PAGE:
STYMIED—Larry Pederson (l), chair of the Nome Planning Commission, David Csiki and Greg Smith (r), building inspector, discuss Csiki’s structure, right, under consideration for the controversial City abatement process. Csiki maintains lack of enforcement of laws on George Foot, owner of building next door, hinders work on Csiki’s building. Foot and Smith say it isn’t so. The Council has the last word on demolitions after a step-by-step process.

Planning panel tackles controversial abatement list

The Nome Planning Commission found a list of debatably abatable properties in their meeting packets Aug. 1—about 50 structures on a long list from which to nominate a short list of five most needing abatement. Those five would be referred to Nome Common Council for action—to be made safe or to be demolished.
Owners of those five structures would be given official notice for a hearing before the Council to correct fire or health hazards, or to retrieve the structure from the status of public nuisances with cleanup and fix up. Ten of the buildings on the list were laggers from a 2013 list.
According to city law the mayor, city engineer, chief of police, fire chief or city health officer may report a building to the Nome Common Council for being a nuisance, health hazard or fire hazard.
The law applies a timeline for the owner to be notified of a hearing—in person or by registered letter and a notice posted to the structure. The owner or representative may attend and present evidence that the report is untrue.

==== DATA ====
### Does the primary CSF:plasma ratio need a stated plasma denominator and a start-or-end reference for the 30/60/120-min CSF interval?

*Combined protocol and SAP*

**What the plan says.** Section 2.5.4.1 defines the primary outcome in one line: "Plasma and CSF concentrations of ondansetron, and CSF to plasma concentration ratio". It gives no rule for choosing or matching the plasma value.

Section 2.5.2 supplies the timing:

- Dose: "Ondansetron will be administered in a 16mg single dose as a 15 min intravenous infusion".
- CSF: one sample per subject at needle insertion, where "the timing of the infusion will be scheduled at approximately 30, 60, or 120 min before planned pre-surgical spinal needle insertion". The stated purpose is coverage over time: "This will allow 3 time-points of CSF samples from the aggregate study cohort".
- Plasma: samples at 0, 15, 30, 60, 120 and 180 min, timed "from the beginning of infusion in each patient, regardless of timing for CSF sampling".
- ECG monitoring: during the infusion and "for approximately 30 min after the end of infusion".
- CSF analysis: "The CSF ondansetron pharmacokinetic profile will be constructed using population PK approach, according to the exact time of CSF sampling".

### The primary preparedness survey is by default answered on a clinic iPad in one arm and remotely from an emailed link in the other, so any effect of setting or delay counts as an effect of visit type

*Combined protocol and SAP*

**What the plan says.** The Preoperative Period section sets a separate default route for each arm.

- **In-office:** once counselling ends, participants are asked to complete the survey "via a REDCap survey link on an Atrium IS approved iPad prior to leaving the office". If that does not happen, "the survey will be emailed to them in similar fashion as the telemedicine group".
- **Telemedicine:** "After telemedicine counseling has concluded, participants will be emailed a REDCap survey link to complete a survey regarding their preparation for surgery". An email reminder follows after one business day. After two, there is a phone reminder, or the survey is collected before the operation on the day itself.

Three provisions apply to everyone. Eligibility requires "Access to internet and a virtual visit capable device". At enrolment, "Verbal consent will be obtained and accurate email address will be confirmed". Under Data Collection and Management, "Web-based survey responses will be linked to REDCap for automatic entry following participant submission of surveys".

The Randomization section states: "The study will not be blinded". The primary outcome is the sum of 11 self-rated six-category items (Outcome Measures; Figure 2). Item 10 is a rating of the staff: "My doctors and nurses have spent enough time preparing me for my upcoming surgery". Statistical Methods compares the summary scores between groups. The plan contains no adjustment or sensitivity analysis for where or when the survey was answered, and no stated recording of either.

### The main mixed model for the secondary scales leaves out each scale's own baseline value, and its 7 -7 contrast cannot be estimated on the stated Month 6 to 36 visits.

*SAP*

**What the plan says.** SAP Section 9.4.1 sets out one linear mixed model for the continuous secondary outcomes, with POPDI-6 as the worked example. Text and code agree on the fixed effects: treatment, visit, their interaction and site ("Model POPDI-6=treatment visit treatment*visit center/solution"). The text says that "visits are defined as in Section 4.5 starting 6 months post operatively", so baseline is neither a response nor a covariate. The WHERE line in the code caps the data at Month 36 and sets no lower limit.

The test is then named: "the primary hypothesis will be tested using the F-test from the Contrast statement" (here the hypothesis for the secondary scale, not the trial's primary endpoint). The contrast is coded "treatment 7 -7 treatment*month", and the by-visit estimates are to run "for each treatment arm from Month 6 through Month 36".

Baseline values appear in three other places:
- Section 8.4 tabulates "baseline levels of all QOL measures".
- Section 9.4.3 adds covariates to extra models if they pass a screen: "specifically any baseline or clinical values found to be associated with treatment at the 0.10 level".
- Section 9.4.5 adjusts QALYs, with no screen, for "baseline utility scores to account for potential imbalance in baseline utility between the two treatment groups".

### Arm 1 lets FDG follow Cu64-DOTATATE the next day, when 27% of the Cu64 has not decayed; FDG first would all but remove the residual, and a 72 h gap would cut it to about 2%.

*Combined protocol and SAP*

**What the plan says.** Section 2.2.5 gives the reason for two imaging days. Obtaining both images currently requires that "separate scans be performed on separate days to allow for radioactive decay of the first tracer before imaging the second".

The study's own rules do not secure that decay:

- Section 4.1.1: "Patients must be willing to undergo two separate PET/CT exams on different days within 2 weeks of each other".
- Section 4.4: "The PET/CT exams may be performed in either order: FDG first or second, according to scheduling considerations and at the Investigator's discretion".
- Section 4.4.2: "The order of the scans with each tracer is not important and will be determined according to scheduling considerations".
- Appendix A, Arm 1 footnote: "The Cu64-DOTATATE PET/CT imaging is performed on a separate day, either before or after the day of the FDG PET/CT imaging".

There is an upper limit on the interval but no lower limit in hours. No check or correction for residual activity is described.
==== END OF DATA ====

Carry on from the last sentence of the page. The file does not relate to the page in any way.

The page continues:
Failure to apply remedies to structures verified by the Council as hazards has resulted in quick cures by bulldozer and a bill to the owner for costs, a solution backed up by city law.
Someone had highlighted the addresses of two listed properties in red. An owner of one of the treasures designated as trash—209 West Second Street— attended the meeting: The pie hit the fan during public comment period. David Csiki walked to the podium and held up photos of his property.
The City’s failure to enforce standards and regulations against a neighboring property was holding back work in progress on his property, David Csiki declared at the podium, in no uncertain terms.
Before he could stabilize the east wall of his structure, “I need a foot up the ass of George Foot” Csiki told members of the Nome Planning Commission.